There are few greater pleasures than eating snacks from around the world, whether while traveling abroad or from the comfort of one’s own hometown. Growing up in the Midwest, it was always a weekend treat to stop by our local Chinese mart and leave with a haul of pantry staples, vegetables, and other products we couldn’t find in the international aisles of big box supermarkets — and, of course, the chips, crackers, and candy that, in my mind, are forever linked to that distinct childhood experience.
Informed by those collective years of snacking, here are 17 favorites that can be found in most Chinese marts. Many are classics; some are more recent. Not all of them are even “Chinese,” strictly speaking; in many locales, Chinese supermarkets also function as broader Pan-East Asian stores, stocking Japanese or Korean goods alongside those from mainland China, Taiwan, and Hong Kong. But they are all, in my opinion, worth trying:
Senbei is a type of Japanese rice cracker with roots in imperial China’s Tang dynasty. One of the main senbei brands you’ll find in Chinese supermarkets is Want Want, a Taiwanese manufacturer. The crunchy crackers come in multiple varieties, like sweet-salty (pictured on the left) and a mouth-smacking umami flavor (right).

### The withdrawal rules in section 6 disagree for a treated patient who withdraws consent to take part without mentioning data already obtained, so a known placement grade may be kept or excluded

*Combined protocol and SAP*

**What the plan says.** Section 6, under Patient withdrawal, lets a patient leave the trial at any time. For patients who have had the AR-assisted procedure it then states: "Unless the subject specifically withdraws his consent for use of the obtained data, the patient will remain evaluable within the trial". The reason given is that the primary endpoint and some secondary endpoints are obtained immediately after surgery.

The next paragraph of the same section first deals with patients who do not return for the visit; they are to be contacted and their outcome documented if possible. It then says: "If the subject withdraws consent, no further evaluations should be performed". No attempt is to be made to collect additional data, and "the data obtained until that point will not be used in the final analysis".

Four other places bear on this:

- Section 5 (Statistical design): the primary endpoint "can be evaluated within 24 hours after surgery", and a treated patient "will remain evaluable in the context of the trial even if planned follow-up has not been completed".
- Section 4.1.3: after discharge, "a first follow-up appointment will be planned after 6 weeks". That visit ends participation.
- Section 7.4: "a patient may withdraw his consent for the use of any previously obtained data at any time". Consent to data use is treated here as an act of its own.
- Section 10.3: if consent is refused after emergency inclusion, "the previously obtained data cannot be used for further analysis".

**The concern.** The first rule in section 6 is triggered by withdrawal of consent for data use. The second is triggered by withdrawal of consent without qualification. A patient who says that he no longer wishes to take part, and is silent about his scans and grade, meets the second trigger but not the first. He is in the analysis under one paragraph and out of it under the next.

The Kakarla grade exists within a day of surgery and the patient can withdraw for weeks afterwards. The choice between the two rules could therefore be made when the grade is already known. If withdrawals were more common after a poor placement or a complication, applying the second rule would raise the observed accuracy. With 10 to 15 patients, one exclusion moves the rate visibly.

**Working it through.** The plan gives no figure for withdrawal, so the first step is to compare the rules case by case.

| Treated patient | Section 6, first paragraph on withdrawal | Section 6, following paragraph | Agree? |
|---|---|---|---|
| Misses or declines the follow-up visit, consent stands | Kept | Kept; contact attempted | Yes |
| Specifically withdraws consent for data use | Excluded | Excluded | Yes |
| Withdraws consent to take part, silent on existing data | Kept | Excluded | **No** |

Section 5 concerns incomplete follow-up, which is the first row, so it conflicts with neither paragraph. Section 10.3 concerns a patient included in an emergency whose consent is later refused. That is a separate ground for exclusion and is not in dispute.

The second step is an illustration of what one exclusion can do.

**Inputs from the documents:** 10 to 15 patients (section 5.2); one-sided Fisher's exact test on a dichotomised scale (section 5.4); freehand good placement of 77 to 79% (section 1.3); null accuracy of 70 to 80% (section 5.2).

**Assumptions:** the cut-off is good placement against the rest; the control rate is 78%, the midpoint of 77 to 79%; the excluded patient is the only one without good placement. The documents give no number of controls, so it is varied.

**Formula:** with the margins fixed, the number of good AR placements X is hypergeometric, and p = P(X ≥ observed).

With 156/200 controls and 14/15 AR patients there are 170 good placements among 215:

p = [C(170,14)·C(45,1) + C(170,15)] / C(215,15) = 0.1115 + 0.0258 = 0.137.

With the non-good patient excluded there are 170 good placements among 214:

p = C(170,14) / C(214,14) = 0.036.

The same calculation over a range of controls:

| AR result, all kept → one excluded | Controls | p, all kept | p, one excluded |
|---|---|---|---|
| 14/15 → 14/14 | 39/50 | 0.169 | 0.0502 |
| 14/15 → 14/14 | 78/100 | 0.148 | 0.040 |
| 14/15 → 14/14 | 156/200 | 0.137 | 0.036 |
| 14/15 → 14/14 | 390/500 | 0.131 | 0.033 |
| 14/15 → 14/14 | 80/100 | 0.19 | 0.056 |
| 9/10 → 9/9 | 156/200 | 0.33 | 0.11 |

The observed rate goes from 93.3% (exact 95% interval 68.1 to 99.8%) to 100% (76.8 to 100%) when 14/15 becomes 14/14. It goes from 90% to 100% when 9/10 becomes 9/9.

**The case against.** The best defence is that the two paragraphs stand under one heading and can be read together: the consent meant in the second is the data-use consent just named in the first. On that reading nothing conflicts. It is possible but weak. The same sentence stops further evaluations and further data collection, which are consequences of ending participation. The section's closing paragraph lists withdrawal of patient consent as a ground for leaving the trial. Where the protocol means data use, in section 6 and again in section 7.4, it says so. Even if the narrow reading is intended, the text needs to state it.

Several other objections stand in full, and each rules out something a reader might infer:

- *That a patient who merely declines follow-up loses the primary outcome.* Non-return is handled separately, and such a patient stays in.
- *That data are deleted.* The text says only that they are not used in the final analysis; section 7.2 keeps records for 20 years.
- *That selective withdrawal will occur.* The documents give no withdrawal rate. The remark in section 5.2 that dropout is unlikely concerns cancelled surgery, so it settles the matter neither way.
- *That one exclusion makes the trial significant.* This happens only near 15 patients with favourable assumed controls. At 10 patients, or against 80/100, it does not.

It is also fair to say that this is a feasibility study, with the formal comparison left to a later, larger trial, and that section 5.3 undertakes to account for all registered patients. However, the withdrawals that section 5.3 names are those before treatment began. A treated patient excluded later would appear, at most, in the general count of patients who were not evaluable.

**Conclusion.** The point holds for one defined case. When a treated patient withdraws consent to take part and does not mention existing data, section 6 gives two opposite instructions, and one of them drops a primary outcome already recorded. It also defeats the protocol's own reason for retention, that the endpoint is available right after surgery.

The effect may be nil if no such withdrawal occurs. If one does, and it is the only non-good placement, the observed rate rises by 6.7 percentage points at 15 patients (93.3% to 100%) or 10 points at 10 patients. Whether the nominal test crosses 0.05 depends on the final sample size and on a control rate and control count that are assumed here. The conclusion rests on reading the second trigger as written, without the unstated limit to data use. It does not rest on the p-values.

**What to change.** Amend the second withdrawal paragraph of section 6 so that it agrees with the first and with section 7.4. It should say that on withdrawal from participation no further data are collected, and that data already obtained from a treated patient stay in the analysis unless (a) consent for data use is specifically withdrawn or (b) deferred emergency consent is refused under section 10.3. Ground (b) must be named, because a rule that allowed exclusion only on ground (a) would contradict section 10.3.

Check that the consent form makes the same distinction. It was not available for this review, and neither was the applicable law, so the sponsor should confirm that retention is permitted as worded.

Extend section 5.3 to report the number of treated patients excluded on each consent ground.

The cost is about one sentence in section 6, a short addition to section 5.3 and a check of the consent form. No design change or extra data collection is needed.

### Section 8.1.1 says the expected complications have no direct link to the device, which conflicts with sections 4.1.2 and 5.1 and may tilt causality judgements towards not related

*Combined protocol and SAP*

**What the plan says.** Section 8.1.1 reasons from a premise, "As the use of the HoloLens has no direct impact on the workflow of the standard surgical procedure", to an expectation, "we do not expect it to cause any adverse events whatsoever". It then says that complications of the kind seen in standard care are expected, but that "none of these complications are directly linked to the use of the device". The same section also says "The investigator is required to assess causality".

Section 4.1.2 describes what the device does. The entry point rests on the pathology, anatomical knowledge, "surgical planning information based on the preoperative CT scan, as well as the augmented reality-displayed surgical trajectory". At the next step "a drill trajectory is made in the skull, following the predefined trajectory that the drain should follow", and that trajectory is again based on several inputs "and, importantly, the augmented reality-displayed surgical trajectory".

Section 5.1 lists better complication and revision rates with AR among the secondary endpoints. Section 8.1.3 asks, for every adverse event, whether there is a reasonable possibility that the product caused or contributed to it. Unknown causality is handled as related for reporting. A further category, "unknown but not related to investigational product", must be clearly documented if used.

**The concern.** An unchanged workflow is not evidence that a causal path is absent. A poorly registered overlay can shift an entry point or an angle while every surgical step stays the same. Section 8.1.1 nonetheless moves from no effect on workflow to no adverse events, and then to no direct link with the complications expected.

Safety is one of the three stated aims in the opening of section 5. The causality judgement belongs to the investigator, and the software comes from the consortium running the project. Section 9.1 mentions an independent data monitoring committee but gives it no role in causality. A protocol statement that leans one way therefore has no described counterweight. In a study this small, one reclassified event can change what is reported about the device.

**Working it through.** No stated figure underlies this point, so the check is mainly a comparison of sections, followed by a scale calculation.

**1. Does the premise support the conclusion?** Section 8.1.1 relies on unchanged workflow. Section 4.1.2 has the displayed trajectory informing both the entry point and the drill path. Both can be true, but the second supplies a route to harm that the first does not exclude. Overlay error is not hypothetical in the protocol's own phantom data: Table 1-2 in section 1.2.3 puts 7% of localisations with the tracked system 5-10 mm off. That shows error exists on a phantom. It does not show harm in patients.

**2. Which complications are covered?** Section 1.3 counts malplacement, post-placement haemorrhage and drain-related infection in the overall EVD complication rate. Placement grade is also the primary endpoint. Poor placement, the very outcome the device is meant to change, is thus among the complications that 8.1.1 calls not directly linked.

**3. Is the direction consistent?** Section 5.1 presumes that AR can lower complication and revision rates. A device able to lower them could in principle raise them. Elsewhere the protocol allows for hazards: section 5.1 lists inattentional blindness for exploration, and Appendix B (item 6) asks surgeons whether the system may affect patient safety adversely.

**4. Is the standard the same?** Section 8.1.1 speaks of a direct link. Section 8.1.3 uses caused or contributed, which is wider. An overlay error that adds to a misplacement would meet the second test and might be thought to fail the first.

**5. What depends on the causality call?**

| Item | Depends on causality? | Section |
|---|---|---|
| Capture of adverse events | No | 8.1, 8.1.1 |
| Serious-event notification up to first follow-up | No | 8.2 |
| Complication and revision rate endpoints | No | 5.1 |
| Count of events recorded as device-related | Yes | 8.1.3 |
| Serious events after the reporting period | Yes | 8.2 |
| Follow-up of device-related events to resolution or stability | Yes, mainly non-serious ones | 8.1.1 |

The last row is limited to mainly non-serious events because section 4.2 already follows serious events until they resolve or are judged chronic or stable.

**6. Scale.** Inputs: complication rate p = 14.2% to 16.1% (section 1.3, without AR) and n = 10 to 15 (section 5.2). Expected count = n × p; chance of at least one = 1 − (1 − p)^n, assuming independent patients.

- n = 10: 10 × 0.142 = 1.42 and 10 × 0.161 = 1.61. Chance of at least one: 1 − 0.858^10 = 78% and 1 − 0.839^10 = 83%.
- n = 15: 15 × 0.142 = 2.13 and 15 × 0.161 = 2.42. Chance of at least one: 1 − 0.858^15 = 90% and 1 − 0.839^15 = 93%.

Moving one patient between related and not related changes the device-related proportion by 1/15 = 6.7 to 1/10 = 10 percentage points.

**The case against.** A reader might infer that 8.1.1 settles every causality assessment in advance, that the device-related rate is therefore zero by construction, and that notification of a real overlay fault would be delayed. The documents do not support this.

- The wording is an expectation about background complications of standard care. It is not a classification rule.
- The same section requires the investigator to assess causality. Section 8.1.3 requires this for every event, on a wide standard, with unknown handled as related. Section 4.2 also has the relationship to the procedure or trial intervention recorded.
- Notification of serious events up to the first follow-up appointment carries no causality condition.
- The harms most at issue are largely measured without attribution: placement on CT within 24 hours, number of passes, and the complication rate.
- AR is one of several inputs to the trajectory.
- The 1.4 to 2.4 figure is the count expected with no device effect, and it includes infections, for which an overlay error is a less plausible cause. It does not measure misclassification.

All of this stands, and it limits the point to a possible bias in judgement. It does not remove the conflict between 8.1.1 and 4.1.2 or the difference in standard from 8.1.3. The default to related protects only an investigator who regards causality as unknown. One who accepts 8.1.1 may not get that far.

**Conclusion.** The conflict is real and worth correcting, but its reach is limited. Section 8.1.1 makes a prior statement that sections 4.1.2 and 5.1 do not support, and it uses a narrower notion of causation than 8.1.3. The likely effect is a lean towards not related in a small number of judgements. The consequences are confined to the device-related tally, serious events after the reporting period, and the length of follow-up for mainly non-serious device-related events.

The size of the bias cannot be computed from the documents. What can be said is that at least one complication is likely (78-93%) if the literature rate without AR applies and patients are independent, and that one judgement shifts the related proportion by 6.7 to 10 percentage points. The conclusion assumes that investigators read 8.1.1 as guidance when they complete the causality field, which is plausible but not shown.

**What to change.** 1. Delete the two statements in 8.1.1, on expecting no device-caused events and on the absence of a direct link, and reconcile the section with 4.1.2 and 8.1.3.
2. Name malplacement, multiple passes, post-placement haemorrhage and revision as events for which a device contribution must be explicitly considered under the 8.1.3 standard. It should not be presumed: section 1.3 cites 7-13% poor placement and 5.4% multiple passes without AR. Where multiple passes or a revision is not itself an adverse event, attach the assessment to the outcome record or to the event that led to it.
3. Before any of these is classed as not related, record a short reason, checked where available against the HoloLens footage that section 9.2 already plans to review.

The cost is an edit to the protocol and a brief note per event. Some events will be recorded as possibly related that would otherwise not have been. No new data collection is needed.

Spring onion crackers
Another great cracker is the savory scallion or green onion kind, which tastes exactly how you’d imagine. One brand that’s worth trying is Pop-Pan, which makes a round, buttery cracker dotted with sesame seeds and green onion seasoning.
Sachima are one of my childhood favorites. Traditionally made from flour, butter, and rock sugar in Manchu cuisine, the version you’ll find most often in stores nowadays combines a sweet, eggy taste with a soft, chewy texture. There are sachima with raisins, sesame seed-studded sachima, even chocolate-flavored sachima — but, above all, I would recommend the “original” kind for first-timers.
At their best, cream wafers are a light snack for satisfying a sweet tooth. At their worst, they could be described as “like thin planks of styrofoam sandwiching layers of cream that taste faintly of strawberry.” Ah well, either way, I could house half a packet of these.